The hearing, held as part of the official preparatory process for UNCTAD's fourteenth ministerial conference (UNCTAD 14), set for 17-22 July in Nairobi, Kenya, was attended by more than 100 representatives from civil society, intergovernmental organizations, member States and the UNCTAD secretariat.
At the heart of the discussion was UNCTAD's role within the context of the 2030 Agenda for Sustainable Development and how the organization could best assist countries as they begin working on the Sustainable Development Goals (SDGs).
The discussions covered many important topics, but particular attention was given to the issue of policy space and the structural constraints that limit developing countries' abilities to set and execute their own development plans. In this regard, UNCTAD's work on corporate tax avoidance, sovereign debt restructuring and international investment treaty reform was seen as vital for the success of the 2030 Agenda.
UNCTAD Secretary-General Mukhisa Kituyi attended the hearing, re-emphasizing that civil society are "trusted partners" in the organization's work. In his opening speech, he highlighted that their role in helping UNCTAD deliver on its new mandate "will be even more critical than in the past".
"Our mandate and fidelity to the Agenda 2030 will be strengthened by finding synergies with the voices of civil society, as representatives of the majority of grass roots movements," he added.
The hearing participants agreed that domestic resource mobilization-the process by which countries raise and spend their own funds for their own development-is necessary to ensure long-term financing for the programmes and policies needed to achieve the SDGs.
But as several speakers pointed out, the current global financial system allows companies to legally divert profits, i.e. taxable income, from developing countries, and this greatly limits their ability to provide for their own people.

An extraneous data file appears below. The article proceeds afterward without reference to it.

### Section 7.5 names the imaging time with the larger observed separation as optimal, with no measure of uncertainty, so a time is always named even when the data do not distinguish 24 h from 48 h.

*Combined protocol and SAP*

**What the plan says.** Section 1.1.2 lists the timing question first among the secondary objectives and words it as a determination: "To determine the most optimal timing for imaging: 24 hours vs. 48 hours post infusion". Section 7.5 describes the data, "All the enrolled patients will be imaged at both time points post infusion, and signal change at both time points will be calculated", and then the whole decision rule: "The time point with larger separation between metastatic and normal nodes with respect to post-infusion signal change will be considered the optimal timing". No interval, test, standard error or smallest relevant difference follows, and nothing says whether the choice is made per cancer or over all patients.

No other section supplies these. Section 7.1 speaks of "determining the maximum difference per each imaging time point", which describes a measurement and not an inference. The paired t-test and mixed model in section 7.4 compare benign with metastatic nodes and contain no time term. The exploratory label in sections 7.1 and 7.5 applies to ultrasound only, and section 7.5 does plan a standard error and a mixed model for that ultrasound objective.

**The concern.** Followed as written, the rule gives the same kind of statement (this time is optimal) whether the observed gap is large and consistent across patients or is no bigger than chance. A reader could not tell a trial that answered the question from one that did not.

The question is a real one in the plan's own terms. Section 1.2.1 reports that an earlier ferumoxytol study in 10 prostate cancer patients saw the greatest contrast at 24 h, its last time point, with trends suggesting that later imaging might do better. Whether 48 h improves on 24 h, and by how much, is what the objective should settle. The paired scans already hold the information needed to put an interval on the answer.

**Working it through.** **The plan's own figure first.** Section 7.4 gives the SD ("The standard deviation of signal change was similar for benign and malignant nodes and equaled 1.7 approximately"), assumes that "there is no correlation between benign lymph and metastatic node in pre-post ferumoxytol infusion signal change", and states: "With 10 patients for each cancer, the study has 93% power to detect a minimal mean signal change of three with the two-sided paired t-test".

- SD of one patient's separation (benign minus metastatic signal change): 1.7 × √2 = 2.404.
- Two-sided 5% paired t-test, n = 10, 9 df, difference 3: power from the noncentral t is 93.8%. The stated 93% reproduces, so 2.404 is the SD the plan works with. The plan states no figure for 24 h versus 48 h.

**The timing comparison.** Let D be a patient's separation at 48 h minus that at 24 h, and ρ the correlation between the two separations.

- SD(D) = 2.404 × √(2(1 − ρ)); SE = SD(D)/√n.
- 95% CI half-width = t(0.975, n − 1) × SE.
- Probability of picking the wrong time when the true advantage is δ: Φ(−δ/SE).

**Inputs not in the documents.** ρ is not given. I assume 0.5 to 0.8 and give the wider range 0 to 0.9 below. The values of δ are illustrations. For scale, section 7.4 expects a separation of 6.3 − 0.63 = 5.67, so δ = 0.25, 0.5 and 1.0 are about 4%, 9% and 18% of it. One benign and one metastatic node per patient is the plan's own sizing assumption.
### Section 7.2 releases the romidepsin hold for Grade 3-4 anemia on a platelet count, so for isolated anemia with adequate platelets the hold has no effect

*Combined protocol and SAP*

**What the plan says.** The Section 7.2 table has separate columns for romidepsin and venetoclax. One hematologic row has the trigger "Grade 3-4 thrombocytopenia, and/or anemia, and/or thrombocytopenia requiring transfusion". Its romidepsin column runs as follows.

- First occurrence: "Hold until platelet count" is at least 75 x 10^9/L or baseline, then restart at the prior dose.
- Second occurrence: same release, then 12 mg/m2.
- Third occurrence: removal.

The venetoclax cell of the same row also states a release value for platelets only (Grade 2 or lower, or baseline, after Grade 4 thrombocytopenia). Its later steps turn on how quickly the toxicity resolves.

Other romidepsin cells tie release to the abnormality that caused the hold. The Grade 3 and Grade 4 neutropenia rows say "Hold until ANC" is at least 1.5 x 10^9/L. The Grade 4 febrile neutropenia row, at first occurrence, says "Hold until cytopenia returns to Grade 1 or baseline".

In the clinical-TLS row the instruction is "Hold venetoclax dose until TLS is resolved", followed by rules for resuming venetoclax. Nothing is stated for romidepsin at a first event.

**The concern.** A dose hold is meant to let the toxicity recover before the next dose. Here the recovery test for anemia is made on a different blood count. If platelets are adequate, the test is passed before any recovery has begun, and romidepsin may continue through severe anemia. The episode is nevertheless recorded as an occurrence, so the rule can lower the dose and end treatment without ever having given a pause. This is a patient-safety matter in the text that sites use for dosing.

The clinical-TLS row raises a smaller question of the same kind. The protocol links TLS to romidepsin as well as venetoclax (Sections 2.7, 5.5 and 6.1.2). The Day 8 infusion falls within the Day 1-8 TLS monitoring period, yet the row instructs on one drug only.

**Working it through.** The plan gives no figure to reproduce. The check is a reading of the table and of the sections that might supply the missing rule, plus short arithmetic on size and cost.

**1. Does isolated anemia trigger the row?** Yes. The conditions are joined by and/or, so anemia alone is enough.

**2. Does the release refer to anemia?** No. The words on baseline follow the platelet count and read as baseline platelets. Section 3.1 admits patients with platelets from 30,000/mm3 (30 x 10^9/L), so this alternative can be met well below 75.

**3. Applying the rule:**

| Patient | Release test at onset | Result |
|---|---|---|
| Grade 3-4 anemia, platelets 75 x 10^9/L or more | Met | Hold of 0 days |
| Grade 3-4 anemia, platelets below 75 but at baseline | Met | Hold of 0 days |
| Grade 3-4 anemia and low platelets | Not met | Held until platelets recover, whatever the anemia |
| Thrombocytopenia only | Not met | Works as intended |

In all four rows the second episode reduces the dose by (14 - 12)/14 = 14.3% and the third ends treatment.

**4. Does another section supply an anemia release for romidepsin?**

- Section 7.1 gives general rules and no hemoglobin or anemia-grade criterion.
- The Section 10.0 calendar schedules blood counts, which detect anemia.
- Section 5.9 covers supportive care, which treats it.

According to the director of policy and governance at Public Services International, Daniel Bertossa, conservative estimates show that 30 trillion US dollars sit in legal offshore tax havens, 10 trillion of which come from the least developed countries.
"This means that in continents like Africa there is more capital outflow to tax havens than there is capital inflow for development", Mr. Bertossa said.
Civil society representatives therefore called on UNCTAD to continue its work on corporate tax avoidance, which they said provides a solid baseline for the debate that needs to take place on how this legal draining of financial resources will affect developing countries' efforts to achieve the SDGs.
Likewise, discussions on the challenge of rising sovereign debt and how it will hinder countries' capacities to invest in social programmes and policies underscored the importance of UNCTAD's work on debt management and sovereign debt restructuring, "issues for which UNCTAD's research, policy advice and technical assistance is vitally needed".
Other constraints on countries' abilities to take charge of their own development highlighted at the hearing were certain provisions in international investment agreements.
Sanya Smith, legal advisor and senior researcher with Third World Network, said that provisions like intellectual property rights limit governments' abilities to put in place regulations that, for example, could make medicines more affordable and reduce air and water pollution.
Civil society representatives requested therefore that UNCTAD strengthen its work on reforming the international investment agreements regime to help bring it more in line with the sustainable development agenda.
The hearing marked an important moment in the preparatory process for UNCTAD 14 because it was the first opportunity for non-state actors to officially comment on the pre-conference negotiating text, currently under discussion between member States.
Prior to the hearing, on 5 April, civil society representatives met with the Chair of the Preparatory Committee, UNCTAD's Deputy Secretary-General and delegates from member States to discuss in a more informal setting their role in UNCTAD 14 and the preparatory process.
UNCTAD Deputy Secretary-General Joakim Reiter said that although the primary responsibility for defining UNCTAD's new mandate rests with governments, "civil society can play a significant role in enriching the debates-bringing to the discussion their experiences from the field-and in advocating for the agreed outcomes".
In this sense, Mr. Reiter added, "Civil society has an important role to play in reinvigorating our work." He also underlined that UNCTAD is working hard to ensure multi-stake holder participation throughout the entire conference.
A Civil Society Forum will be organized at the Kenyatta International Conference Centre, from 14-21 July 2016, as an official part of UNCTAD 14.
The Preparatory Committee for UNCTAD 14 will hold a second hearing with civil society on 26 May 2016, also at the Palais des Nations in Geneva.